And oh, Pansy Parkinson, probably the most interesting of them all. Pansy Parkinson, who, like many children, is shown to be cruel to those by whom she feels threatened; Pansy Parkinson who is shown to feel genuine loyalty, compassion, concern and affection for those she loves. Pansy Parkinson, who is so obviously meant to be seen as a bitch that the clearest description of her physical features involves a comparison to an actual dog. Pansy Parkinson, who—all of seventeen and faced with the possibility of her own death, the death of all her classmates, at the hands of the men and women outside, many of whom (despite the masks they wear) she knows she’s known for her entire life—caves to the fear Voldemort is counting on and makes a statement that gets herself and her housemates banned from the fight. Pansy Parkinson, who must live with that statement for the rest of her life, from those who heard it and those who heard about it. Pansy Parkinson, who must catch hell from all quarters—from those on the “Side of Light,” certainly, but also from those who point to her as the reason behind the continuing vilification of Slytherin house. Pansy Parkinson, who must be spit at in the street and jeered at from the sidewalks, whose name will forever be tied to a thing she said in desperation as a scared teenager; Pansy Parkinson whose job prospects will be colored by this mistake, who history will remember for this mistake, whose children will not be safe at her own alma mater because of this mistake. Pansy Parkinson, who, if her constant refusal to kowtow in the face of hatred in the books is anything to go by, holds her head up always despite this. How is this someone to hate?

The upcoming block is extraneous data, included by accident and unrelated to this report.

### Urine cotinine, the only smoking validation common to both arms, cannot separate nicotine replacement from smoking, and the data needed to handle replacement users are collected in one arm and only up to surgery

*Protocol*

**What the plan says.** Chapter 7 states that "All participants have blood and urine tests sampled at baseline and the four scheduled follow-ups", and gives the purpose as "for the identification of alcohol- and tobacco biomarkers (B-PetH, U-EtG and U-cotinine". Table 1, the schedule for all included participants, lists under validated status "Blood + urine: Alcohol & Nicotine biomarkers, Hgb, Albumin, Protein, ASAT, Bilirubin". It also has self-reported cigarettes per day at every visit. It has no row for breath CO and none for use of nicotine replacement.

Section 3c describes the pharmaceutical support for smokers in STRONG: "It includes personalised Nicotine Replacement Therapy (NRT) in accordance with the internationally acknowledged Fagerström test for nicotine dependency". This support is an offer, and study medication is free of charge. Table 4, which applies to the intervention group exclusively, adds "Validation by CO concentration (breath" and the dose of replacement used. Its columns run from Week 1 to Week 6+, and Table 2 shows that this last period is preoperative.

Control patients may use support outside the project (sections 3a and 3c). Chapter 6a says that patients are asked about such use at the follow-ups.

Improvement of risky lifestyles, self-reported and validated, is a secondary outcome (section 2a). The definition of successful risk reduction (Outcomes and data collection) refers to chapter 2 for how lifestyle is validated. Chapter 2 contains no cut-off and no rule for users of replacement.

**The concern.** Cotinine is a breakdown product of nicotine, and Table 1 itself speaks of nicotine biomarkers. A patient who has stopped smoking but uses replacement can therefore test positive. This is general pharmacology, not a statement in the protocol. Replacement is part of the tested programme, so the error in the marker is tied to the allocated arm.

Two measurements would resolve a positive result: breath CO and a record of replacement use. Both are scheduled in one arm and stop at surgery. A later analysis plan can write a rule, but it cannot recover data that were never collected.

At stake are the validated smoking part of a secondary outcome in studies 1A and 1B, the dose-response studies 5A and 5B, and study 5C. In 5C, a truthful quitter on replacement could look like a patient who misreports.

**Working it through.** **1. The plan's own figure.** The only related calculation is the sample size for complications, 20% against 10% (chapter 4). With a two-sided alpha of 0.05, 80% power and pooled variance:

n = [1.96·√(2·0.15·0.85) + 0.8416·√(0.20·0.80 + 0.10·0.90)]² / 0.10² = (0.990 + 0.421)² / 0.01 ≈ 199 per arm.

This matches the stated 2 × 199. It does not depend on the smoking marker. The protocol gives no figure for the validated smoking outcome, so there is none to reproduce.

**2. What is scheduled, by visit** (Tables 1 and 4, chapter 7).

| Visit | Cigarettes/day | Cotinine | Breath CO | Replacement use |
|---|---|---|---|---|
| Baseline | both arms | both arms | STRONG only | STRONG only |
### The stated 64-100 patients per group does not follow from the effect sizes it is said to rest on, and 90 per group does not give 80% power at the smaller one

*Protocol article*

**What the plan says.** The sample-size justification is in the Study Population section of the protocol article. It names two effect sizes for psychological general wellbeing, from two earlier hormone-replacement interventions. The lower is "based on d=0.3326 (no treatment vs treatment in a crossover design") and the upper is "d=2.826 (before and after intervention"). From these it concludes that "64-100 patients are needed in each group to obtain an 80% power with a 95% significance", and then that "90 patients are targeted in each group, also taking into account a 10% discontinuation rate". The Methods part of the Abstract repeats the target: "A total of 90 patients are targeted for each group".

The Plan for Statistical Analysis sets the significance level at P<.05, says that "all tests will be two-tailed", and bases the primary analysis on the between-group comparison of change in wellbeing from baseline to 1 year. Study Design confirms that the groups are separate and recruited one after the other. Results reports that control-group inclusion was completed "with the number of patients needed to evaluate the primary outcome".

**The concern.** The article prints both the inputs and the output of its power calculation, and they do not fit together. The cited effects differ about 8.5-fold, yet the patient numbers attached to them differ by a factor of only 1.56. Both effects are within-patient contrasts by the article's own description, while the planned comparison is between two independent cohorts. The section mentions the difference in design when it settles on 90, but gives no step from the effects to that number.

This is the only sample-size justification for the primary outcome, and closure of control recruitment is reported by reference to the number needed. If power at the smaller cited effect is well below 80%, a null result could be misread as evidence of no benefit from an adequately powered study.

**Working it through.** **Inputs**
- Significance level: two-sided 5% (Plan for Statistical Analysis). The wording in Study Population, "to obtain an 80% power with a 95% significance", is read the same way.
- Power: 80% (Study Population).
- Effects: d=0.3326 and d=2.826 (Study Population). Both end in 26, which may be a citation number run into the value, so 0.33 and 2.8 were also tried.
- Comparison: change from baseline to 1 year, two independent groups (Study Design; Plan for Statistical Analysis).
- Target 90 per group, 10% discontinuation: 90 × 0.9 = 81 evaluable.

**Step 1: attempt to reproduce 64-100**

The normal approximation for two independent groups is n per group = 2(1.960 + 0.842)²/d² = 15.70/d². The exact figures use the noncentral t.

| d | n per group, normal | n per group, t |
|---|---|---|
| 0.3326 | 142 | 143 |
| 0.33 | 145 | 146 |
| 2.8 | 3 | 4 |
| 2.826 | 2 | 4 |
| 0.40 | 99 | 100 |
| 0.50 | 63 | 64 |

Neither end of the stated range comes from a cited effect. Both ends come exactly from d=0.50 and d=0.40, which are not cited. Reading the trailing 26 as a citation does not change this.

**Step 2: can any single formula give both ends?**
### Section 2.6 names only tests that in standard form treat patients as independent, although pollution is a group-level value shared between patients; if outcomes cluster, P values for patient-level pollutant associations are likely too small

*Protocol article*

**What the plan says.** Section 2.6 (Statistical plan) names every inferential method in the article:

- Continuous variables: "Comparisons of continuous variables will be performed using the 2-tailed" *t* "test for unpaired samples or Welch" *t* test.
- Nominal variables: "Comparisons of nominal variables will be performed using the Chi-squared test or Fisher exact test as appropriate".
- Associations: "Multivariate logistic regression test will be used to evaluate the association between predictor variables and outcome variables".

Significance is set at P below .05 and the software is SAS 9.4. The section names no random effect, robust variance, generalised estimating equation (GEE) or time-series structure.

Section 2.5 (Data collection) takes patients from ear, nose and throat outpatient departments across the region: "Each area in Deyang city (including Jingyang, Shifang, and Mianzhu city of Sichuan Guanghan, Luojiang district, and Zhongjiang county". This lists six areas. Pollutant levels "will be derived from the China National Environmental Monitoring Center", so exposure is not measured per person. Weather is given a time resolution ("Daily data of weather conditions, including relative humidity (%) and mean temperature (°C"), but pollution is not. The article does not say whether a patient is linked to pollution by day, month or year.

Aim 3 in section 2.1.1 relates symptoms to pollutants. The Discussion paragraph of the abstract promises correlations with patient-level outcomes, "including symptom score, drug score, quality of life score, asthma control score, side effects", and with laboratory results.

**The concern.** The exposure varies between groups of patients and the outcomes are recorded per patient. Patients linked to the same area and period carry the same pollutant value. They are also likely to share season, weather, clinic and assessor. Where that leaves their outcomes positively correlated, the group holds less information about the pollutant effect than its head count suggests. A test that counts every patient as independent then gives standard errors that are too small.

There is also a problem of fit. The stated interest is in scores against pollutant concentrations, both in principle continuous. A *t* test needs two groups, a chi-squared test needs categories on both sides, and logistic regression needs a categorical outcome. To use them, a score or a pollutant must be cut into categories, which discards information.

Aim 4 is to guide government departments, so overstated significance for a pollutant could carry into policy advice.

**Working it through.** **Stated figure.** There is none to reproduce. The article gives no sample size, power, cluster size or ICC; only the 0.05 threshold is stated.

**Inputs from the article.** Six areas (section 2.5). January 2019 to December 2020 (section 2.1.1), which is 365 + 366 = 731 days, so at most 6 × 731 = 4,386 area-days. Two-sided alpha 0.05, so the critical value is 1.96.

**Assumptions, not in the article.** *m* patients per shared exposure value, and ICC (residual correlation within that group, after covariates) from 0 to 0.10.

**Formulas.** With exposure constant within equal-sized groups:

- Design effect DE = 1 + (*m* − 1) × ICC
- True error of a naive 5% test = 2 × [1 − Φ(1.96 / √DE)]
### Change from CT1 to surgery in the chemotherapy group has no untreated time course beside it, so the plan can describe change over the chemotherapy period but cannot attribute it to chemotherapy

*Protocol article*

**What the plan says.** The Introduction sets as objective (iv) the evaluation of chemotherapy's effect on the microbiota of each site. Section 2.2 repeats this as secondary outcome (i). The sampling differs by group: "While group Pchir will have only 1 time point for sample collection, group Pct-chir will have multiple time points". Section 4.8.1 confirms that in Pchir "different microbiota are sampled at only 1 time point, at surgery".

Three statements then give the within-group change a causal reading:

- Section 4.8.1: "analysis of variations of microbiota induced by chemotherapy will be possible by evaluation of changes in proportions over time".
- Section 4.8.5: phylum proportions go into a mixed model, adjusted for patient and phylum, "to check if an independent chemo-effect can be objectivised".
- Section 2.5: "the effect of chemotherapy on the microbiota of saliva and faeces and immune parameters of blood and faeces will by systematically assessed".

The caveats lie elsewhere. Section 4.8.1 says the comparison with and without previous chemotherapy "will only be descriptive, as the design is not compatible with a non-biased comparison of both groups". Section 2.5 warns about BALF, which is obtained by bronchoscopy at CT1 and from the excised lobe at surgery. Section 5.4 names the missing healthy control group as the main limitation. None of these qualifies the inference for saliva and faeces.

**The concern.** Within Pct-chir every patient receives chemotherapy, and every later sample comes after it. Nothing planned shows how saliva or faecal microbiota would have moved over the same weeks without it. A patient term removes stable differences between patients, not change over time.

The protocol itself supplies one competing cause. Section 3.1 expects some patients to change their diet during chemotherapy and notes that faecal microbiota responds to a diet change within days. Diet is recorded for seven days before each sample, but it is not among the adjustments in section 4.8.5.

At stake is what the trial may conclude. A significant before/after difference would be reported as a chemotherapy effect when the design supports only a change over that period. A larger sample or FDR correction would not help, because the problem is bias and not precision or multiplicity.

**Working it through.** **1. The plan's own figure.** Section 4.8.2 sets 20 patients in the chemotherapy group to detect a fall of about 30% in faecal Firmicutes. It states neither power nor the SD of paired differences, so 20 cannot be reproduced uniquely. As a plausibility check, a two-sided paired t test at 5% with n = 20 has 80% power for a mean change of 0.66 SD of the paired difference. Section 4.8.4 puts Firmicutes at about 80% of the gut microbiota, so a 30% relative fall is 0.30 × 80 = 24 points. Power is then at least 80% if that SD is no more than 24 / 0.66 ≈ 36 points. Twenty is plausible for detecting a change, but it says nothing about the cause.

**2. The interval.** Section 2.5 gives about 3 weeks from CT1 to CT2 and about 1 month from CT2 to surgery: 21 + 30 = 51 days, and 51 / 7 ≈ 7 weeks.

Here’s the thing about Harry Potter: it is a war story. Certainly it is couched in magic, in humor, in a good vs. evil framing device meant to be understandable to the children to whom the series is marketed, but it is a war story all the same. It is one thing to dislike these characters—though I would disagree with that opinion, it is one’s prerogative as an audience member, the assessment of a character and subsequent development of emotional attachment or lack thereof. But to hate them, blindly and sharply enough to avoid giving them your consideration—to hate these women, these girls, brilliant and loyal and flawed and terrified, wrapped up far too young in a war they never wanted to fight—is, I think, to deny oneself the opportunity to explore some truly exceptional people.
this post omg
this is beautiful
I also think it’s worth mentioning re: Pansy that she was trying to save everyone else (even if she was mostly thinking about herself/the other Slytherins) at whatever cost. Slytherins are literally booed at the moment they get sorted. Of course they hate everyone else - everyone else hates them. They’re fiercely loyal to their kind and will always save their own over anyone else. They’ll do whatever it takes to survive. I often see the Malfoys praised for the exact same thing (with good reason), but Pansy is the one who is the most terrible. I don’t really blame her for what she did.
Also, the Slytherins came back with backup. So yeah.
Really excellent commentary on some of the not-too-minor female characters in the Harry Potter series.